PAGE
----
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Local government candidates should be banned from receiving donations from property developers, a Queensland deputy mayor says.

Veteran Ipswich councillor Paul Tully called for the law to be changed after testifying at a Crime and Corruption Commission public hearing into last year’s council elections.

Mr Tully’s strong call was at odds with his mayor, Paul Pisasale, who earlier told the hearing donations did not influence his decisions.

“The community has a perception that developers make donations for a particular purpose,” the deputy mayor said on Wednesday.

“I think Queensland should follow the model of NSW where donations by property developers have been banned for both state and federal elections.”

Mr Tully said a limit on donations should also be brought in – $5800 for corporations and $2500 for individuals.

“I think those two measures alone, if the Queensland government is prepared to accept them, would make a great step forward,” he said.

Mr Pisasale received $220,000 in contributions during last year’s election from 76 separate donors, of which he said about $33,000 was from property developers, but he insisted that did not sway his leadership.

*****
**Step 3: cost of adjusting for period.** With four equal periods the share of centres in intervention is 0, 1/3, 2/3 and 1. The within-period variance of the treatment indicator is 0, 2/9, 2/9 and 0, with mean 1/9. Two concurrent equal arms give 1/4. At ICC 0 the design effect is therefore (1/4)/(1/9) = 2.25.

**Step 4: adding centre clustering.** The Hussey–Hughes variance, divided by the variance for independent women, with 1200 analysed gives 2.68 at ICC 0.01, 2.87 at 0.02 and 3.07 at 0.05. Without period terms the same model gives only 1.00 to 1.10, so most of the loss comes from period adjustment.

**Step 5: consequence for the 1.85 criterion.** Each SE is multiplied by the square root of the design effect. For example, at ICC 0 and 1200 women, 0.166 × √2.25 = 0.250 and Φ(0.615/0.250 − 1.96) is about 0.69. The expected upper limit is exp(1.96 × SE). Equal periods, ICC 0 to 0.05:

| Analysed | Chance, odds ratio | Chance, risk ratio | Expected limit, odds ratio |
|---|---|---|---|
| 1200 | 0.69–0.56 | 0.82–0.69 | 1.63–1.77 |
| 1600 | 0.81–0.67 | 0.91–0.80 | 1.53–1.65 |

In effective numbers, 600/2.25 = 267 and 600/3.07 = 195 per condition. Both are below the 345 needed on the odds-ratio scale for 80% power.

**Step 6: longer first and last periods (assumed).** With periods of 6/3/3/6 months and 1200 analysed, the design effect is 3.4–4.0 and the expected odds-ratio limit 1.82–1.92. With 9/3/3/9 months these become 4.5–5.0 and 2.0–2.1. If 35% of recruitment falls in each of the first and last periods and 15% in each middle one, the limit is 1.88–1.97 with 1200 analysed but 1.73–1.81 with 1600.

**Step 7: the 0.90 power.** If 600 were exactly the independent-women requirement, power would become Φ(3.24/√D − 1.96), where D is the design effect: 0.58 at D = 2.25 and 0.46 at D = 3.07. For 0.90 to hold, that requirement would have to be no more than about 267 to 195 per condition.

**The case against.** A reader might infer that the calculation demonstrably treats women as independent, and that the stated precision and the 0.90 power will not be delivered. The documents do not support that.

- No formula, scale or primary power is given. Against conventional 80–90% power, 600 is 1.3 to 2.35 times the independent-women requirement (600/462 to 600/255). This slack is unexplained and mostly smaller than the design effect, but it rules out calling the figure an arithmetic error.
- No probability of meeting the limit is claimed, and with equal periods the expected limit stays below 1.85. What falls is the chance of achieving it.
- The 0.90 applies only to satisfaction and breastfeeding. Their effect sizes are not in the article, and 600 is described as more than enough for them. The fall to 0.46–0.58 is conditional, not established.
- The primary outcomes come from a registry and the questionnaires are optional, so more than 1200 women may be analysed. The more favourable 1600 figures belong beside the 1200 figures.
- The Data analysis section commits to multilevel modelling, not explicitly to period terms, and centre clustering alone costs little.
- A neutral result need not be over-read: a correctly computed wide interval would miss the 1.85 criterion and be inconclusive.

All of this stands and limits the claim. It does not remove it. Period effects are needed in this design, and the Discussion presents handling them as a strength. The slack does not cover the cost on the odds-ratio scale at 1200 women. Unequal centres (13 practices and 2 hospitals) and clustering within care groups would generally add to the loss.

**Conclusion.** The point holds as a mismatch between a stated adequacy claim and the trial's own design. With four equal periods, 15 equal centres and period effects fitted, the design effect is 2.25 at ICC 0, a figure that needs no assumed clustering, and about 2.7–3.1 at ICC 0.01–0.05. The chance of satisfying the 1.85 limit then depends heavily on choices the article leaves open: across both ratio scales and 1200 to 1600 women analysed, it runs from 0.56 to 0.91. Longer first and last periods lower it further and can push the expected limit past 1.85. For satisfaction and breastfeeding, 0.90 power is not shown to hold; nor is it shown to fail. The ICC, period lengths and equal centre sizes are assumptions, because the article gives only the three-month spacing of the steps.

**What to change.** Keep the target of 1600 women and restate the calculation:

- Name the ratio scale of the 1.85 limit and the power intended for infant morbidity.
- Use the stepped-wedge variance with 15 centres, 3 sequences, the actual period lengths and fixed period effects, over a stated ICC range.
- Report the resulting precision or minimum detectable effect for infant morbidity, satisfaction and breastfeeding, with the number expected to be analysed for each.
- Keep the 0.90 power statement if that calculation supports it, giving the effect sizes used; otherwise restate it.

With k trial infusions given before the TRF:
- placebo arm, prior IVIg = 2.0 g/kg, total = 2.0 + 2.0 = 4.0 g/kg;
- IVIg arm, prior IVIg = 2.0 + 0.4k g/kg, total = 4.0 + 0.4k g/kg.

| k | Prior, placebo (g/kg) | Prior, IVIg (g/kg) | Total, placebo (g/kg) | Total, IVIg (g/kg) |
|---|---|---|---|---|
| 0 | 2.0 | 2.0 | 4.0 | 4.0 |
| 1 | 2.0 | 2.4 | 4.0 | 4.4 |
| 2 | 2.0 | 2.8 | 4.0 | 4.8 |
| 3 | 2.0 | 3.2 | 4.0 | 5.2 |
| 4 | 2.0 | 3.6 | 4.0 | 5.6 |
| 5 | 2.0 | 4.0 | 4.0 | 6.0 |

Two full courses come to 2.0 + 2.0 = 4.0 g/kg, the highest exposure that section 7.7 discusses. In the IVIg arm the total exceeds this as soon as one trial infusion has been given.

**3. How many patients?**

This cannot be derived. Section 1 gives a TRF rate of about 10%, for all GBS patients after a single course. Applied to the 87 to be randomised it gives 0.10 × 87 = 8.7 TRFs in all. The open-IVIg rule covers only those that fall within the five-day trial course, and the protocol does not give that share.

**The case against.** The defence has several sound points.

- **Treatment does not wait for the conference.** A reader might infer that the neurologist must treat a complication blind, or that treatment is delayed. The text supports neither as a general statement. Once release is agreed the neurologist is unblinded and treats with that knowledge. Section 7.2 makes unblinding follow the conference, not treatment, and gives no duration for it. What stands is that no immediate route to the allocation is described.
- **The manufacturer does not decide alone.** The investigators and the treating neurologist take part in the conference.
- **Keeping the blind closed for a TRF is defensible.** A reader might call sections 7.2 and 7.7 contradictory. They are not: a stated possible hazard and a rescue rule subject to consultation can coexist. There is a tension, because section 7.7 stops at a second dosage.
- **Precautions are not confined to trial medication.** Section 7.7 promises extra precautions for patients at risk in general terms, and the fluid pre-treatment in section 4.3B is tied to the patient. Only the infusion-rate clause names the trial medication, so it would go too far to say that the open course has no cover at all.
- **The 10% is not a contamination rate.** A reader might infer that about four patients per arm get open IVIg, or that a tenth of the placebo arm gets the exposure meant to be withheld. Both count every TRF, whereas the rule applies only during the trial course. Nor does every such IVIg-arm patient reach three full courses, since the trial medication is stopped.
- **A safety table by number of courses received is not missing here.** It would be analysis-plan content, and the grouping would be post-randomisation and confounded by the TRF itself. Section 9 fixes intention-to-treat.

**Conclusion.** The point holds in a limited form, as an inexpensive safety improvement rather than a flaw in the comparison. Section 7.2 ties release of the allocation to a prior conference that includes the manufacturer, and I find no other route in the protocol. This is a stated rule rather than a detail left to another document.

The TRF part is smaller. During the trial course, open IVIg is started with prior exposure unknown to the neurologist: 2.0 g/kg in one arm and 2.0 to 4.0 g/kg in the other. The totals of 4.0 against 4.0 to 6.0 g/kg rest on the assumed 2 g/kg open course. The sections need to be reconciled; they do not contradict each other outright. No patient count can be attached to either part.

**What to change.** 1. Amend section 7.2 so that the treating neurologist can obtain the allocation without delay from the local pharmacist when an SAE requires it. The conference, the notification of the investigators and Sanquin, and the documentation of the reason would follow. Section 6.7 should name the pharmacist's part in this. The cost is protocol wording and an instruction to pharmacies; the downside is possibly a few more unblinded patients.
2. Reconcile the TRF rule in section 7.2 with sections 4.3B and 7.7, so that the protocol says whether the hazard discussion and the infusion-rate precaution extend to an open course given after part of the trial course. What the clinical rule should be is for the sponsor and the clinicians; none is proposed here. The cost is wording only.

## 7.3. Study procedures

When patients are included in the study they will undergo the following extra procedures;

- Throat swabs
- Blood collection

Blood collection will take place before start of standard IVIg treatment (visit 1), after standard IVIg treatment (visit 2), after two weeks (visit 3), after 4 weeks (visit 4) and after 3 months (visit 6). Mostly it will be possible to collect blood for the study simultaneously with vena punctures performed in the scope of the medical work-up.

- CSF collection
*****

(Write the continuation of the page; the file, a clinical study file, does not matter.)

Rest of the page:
“People give to churches but they don’t expect divine intervention,” Mr Pisasale said.

“It’s a shame that people get judged on perception rather than reality.”

Mr Pisasale said he treated everyone the same, whether they were a donor or not.

“At the end of the day I feel sorry for developers, they just want strong leadership,” he said.

“Anybody who thinks that as a mayor we’re going to lower our principles for the sake of a donation can forget it.”

Mr Pisasale said local government should receive the same funding for elections as state and federal.

“We’re forced to go out and find the money to run a campaign. Stop it, give us the same rules and you won’t have development contributions,” he said.

Mr Pisasale also brushed off questions why he hired his daughter Lisa Pisasale’s company Zimmi Group to run his election campaign.

He said outsourcing the campaign to his daughter allowed him to focus on his mayoral responsibilities but she only did it on the condition he’d keep out of it.

When shown an invoice from Zimmi Group for $108,000 at the hearing, Mr Pisasale said he’d never seen it before.

Mr Pisasale said the apparent mark-up on the invoice of $32,000 was in keeping with his experience with businesses billing for a third of the total service.

“I told her to use full commercial principles because I didn’t want any favours,” he said.

The CCC launched Operation Belcarra in September following a spike in funding and disclosure allegations against candidates who ran in the Gold Coast, Moreton Bay and Ipswich council elections.

Up to 25 witnesses are expected to be called to testify at the public hearing over two weeks.

By Sarah Motherwell
 
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